Risk, Resilience, and Response

Sean M Kivlehan, Amy Allen, Olha Viun, Dmitry A Makarov, Daniel Schnorr, Sonny Patel, Sergii A Ryzhenko, Phuong Pham, and Timothy B Erickson. 6/14/2022. “Evaluation of change in emergency care knowledge and skills among front-line healthcare providers in Ukraine with the Basic Emergency Care course: a pretest/post-test study.” BMJ Open. Read PublicationAbstract

Objective: Evaluate the change in participant emergency care knowledge and skill confidence after implementation of the WHO-International Committee of the Red Cross (ICRC) Basic Emergency Care (BEC) course.

Design: Pretest/post-test quasi-experimental study.

Setting: Mechnikov Hospital in Dnipro, Ukraine.

Participants: Seventy-nine participants engaged in the course, of whom 50 (63.3%) completed all assessment tools. The course was open to healthcare providers of any level who assess and treat emergency conditions as part of their practice. The most common participant profession was resident physician (24%), followed by health educator (18%) and prehospital provider (14%).

Interventions: The 5-day WHO-ICRC BEC course.

Primary and secondary outcome measures: Change in pre-course and post-course knowledge and skill confidence assessments. Open-ended written feedback was collected upon course completion and analysed for common themes.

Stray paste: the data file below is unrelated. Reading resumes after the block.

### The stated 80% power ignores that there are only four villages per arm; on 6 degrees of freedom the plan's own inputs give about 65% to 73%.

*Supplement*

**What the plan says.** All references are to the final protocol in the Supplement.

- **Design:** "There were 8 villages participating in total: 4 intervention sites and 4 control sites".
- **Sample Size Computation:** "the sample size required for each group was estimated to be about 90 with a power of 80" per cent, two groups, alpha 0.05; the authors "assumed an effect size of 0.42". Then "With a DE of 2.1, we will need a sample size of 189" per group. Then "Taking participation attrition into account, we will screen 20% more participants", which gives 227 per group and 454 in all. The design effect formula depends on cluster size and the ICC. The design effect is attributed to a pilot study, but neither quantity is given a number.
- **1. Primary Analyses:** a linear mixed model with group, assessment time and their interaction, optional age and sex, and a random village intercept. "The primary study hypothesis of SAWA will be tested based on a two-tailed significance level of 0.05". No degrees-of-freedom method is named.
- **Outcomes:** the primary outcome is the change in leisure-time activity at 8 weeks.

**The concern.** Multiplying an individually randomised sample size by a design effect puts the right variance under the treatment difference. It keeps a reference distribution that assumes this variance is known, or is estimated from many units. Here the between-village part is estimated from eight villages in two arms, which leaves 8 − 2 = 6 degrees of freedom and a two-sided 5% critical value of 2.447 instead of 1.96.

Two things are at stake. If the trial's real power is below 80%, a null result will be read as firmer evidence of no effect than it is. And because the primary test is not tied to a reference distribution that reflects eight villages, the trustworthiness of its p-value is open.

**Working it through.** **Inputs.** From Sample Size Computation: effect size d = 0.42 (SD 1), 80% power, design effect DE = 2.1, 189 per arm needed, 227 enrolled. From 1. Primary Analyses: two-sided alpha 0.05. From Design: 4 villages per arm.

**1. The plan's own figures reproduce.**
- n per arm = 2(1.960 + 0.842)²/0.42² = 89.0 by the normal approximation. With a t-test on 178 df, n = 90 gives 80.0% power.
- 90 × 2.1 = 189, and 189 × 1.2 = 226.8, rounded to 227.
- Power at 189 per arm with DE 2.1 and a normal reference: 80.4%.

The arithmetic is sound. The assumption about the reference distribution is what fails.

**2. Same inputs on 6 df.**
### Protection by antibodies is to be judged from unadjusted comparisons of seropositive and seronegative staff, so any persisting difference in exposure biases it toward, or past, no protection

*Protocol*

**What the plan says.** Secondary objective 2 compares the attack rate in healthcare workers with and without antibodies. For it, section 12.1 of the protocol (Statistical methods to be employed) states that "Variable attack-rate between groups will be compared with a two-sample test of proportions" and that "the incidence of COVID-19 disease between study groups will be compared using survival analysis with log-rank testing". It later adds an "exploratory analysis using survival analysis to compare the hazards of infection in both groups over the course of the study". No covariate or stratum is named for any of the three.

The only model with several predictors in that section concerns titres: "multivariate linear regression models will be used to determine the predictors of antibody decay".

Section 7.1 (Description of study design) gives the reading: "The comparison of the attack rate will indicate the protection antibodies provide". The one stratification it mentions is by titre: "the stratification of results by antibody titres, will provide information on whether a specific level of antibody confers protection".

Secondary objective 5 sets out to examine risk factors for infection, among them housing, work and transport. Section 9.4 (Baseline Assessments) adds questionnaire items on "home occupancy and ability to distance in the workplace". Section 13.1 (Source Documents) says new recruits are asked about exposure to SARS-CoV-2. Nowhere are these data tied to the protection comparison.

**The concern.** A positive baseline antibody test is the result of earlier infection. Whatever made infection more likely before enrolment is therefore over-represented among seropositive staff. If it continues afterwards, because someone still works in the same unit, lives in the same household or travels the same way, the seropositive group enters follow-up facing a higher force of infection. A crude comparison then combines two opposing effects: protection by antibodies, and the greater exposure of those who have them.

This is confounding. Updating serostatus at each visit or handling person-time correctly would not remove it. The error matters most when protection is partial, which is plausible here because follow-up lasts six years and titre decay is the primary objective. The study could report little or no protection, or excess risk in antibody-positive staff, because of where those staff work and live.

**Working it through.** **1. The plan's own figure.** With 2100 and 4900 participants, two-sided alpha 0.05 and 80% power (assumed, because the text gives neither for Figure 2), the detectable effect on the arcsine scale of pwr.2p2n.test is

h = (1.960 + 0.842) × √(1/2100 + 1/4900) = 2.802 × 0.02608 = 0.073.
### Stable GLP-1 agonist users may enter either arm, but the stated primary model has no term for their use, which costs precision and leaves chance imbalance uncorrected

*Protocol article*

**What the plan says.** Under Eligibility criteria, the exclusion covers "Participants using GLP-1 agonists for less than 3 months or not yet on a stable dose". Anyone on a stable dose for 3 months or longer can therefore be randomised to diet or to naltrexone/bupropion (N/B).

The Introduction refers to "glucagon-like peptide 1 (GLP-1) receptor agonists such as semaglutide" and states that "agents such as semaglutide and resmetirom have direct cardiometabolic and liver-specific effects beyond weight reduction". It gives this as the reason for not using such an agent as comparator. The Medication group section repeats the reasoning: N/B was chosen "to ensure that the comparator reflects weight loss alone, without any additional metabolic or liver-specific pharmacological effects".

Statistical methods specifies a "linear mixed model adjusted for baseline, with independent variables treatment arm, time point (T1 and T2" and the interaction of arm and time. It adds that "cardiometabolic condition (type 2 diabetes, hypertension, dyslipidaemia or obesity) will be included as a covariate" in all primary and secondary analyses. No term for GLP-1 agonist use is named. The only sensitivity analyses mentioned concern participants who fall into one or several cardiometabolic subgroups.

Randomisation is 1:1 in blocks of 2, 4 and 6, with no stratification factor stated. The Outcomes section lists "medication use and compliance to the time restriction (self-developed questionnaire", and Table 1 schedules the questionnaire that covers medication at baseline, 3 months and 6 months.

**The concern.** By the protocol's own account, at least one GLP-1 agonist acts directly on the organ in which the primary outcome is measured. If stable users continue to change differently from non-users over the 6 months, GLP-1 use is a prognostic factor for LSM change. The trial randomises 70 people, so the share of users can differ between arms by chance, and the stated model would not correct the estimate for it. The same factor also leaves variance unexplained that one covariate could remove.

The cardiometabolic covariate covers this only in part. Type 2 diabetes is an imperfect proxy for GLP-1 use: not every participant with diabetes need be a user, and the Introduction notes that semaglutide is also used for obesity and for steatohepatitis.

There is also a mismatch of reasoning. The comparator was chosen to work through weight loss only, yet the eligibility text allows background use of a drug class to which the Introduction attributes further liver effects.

Results: Participant knowledge assessment scores improved from 19 (IQR 15–20) to 22 (IQR 19–23) on a 25-point scale (p<0.001). Participant skill confidence self-assessment scores improved from 2.5 (IQR 2.1–2.8) to 2.9 (IQR 2.5–3.3) on a 4-point scale (p<0.001). The most common positive feedback themes were high-quality teaching and useful skill sessions. The most common constructive feedback themes were translation challenges and request for additional skill session time.

Conclusions: This first implementation of the WHO-ICRC BEC course for front-line healthcare providers in Ukraine was successful and well received by participants. This is also the first report of a BEC implementation outside of Africa and suggests that the course is also effective in the European context, particularly in humanitarian crisis and conflict settings. Future research should evaluate long-term knowledge retention and the impact on patient outcomes. Further iterations should emphasise local language translation and consider expanding clinical skills sessions.

6/15/2022. “Improving water, sanitation, and hygiene (WASH), with a focus on hand hygiene, globally for community mitigation of COVID-19.” PLOS Water. Read PublicationAbstract